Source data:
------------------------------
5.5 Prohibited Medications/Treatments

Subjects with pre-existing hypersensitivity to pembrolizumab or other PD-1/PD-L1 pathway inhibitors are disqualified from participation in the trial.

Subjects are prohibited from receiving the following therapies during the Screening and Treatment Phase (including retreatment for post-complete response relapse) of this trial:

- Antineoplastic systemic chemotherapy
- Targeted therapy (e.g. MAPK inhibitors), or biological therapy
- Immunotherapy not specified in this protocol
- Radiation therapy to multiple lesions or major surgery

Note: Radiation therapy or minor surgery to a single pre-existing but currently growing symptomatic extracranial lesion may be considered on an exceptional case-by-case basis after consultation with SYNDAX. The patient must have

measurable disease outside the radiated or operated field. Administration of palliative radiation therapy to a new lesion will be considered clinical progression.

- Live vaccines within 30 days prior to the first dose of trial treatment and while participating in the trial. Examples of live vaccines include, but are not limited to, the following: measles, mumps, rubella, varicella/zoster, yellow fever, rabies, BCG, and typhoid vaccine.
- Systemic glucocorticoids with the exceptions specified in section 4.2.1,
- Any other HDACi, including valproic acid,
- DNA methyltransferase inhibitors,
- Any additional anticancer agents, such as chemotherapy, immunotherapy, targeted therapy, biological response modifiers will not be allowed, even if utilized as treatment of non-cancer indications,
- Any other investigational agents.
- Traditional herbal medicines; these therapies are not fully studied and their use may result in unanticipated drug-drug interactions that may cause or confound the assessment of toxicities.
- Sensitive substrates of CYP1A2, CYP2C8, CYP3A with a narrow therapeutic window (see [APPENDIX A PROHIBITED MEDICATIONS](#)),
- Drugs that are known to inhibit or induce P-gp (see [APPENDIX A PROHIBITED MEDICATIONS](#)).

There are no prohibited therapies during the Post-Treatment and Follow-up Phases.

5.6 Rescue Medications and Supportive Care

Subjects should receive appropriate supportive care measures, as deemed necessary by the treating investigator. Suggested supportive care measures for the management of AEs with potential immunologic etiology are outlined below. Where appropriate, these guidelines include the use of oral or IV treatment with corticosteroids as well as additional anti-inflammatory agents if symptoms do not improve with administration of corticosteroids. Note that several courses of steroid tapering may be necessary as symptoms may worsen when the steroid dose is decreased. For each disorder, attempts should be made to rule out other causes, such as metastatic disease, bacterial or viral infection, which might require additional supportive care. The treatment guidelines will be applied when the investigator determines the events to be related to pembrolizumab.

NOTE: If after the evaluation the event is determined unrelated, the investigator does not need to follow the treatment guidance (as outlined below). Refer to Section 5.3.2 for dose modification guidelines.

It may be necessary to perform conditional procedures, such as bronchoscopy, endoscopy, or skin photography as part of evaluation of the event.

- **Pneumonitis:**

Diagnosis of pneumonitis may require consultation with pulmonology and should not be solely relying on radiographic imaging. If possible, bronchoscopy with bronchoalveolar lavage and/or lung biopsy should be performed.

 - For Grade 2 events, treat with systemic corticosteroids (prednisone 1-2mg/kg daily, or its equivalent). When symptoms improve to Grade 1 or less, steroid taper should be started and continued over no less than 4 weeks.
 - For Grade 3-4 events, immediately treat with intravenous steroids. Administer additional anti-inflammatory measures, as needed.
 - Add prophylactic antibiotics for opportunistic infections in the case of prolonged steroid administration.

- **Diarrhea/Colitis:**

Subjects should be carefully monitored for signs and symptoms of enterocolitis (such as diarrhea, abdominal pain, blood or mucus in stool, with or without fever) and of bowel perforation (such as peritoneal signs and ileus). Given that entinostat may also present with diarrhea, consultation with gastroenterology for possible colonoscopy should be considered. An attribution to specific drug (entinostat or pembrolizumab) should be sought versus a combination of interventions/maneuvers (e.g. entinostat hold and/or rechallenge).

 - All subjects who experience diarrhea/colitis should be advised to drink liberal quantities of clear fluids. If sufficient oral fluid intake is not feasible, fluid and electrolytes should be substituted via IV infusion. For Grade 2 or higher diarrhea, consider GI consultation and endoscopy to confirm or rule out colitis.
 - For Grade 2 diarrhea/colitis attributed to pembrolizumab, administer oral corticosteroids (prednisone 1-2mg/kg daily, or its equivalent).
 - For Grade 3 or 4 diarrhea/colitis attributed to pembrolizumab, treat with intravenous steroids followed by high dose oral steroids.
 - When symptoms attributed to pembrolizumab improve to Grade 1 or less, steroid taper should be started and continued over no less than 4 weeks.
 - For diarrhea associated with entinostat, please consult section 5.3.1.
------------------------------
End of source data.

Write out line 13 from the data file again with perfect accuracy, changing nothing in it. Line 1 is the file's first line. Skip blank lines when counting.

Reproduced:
- DNA methyltransferase inhibitors,